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Home / Opinion / Views /  Will King Charles III break with tradition?

Family members of the British royalty would probably look to September 2022 as mensis horribilis after the demise of Elizabeth II, who held office for 70 years. Or, if they are indeed optimists, they might call it spe temporis, or the advent of a hopeful time, wishing that the ascension of Charles III would perhaps lead to some renewal, or a healing touch for many past bruises that his mother failed to provide.

Hopes rest on Charles over two pivotal issues: correcting some of the past blemishes (an admission of Britain’s immoral history) and preparing for the future (providing a moral authority for environment and climate change). This will call for an astute balancing act: wielding the monarchy’s power–both real and moral--without breaching constitutional red lines between the crown and Parliament. Beyond that, though, it will mean forging seismic changes in the way the monarchy’s office has functioned over the past 70 years under Elizabeth II.

Elizabeth II was coronated in 1952 when her father George VI passed away suddenly, forcing her to cut short a Kenyan holiday and rush back to London. She has welcomed 15 prime ministers, starting from Winston Churchill all the way to newly-anointed Liz Truss just a few days ago. These past 70 years have seen the United Kingdom change inexorably. The UK today has become a more multicultural society, with 14% of the current population having been born elsewhere. Unfortunately, though, the economy has slipped from being the world’s third largest when she took charge to becoming the eighth when she passed away.

But the intervening period also saw many former colonies declare independence from British rule, perhaps a chain of events set in motion by India’s independence in 1947. The only sore point in the term of Elizabeth II was her steadfast refusal to acknowledge the Crown’s brutal repression of various colonies across the world, or even apologise for some of the atrocities. The Jallianwala Bagh massacre, for example, is still a painful memory for most Indians; the British royal family or even senior members of the UK government stubbornly refuse to apologise for that horrendous event even today.

Novelist Hari Kunzru has written in a guest essay for the New York Times: “Elizabeth was queen when British officers tortured Kenyans during the Mau Mau uprising. She was queen when troops fired on civilians in Northern Ireland. She spent a lifetime smiling and waving at cheering native people around the world, a sort of living ghost of a system of rapacious and bloodthirsty extraction."

The irony is that Liz Truss might even air-brush these episodes out of UK history. Delivering her first statement at Downing Street, after meeting with Elizabeth II, she said: “What makes the United Kingdom great is our fundamental belief in freedom, in enterprise, and in fair play…Our country was built by people who get things done." Inspiring words these but they should be read in conjunction with her December 2021 ‘Liberty’ speech to Chatham House, where she painted her version of history: “In fashionable circles, people talked about how we should be ashamed of our history and doubtful about our future…it’s time to be proud of who we are and what we stand for. It’s time to dump the baggage holding us back. Our history–warts and all–makes us what we are today."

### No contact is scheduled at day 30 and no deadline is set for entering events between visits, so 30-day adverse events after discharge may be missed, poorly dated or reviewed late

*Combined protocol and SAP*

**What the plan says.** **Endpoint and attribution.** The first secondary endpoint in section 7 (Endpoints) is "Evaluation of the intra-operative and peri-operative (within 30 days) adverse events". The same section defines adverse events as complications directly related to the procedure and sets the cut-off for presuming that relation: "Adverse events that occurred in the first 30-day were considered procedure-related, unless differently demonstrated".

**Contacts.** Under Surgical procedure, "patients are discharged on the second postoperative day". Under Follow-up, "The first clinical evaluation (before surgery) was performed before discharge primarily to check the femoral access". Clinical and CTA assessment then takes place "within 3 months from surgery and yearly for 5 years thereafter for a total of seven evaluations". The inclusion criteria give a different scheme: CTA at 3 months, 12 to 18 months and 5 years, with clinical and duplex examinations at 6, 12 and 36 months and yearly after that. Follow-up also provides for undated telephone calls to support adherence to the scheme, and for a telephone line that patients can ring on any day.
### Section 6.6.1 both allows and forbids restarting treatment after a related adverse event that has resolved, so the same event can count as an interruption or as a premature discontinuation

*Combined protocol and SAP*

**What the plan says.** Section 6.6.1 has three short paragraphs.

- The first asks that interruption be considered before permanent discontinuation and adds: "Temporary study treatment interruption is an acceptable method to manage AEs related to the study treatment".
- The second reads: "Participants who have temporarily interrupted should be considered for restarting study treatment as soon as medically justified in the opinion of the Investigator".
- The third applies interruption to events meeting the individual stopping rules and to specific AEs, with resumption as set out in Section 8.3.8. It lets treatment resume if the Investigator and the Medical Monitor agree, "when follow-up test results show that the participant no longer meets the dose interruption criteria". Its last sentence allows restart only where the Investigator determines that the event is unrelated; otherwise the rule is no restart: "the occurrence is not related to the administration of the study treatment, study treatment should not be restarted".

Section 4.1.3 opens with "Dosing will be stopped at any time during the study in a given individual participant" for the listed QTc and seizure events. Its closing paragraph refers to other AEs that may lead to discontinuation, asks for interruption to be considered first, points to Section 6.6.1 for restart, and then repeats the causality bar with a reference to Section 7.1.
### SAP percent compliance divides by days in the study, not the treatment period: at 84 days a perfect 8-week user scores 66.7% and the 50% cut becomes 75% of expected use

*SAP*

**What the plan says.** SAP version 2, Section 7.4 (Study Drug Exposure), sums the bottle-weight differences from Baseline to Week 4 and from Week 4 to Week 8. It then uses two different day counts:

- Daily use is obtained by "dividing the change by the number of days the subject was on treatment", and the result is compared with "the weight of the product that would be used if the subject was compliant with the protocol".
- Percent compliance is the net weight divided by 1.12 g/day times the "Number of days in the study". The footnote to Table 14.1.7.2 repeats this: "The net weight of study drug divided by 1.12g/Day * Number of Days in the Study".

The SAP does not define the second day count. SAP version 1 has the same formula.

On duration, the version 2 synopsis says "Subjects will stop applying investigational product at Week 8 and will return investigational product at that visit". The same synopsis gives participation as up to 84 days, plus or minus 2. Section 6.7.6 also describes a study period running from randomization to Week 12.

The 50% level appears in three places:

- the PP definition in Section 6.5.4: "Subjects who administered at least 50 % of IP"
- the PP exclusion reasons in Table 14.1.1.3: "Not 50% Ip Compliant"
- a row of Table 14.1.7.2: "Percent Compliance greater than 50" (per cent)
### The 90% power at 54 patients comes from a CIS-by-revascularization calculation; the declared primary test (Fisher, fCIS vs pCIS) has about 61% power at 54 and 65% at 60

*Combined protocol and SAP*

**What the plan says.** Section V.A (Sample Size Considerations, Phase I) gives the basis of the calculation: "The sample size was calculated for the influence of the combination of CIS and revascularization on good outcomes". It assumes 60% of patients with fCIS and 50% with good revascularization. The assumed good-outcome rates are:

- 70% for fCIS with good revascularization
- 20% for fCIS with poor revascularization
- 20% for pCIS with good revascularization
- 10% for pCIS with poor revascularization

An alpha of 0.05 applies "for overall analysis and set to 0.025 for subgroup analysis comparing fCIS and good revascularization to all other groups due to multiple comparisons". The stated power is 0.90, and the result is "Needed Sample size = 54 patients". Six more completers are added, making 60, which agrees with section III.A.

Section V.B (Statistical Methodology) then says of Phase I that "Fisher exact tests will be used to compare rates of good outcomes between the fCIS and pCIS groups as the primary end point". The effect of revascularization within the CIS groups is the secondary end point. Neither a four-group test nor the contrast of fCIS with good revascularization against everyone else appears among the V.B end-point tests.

Once you peel away all the unabashed ahistoricism, out pops her foundational philosophy which–as Kojo Koram, lecturer at University of London’s Birkbeck College, reveals in his guest essay for New York Times–moves in straight line from racist and xenophobe Enoch Powell’s Empire-centric model (anti-immigration and neoliberalism) to a discarded, anachronistic economic model: low tax rates and a smaller state.

This may not sit easy with Charles III, who is known for his sensitivity to issues that typical hard-line right-wingers, such as Liz Truss, abhor (he has admitted, in the past, to conversing with his plants). Which is why he might have to change the modus vivendi for Buckingham Palace, without having to push the envelope on constitutional boundaries. He may maintain the inscrutable royal face so effectively wielded by his mother, but continue to influence policy subversively. In fact, his earlier impassioned advocacy for organic farming, sustainability and awareness of climate change will have to acquire a different tonality, a higher moral authority that is unimpeachable or unquestionable by government representatives.

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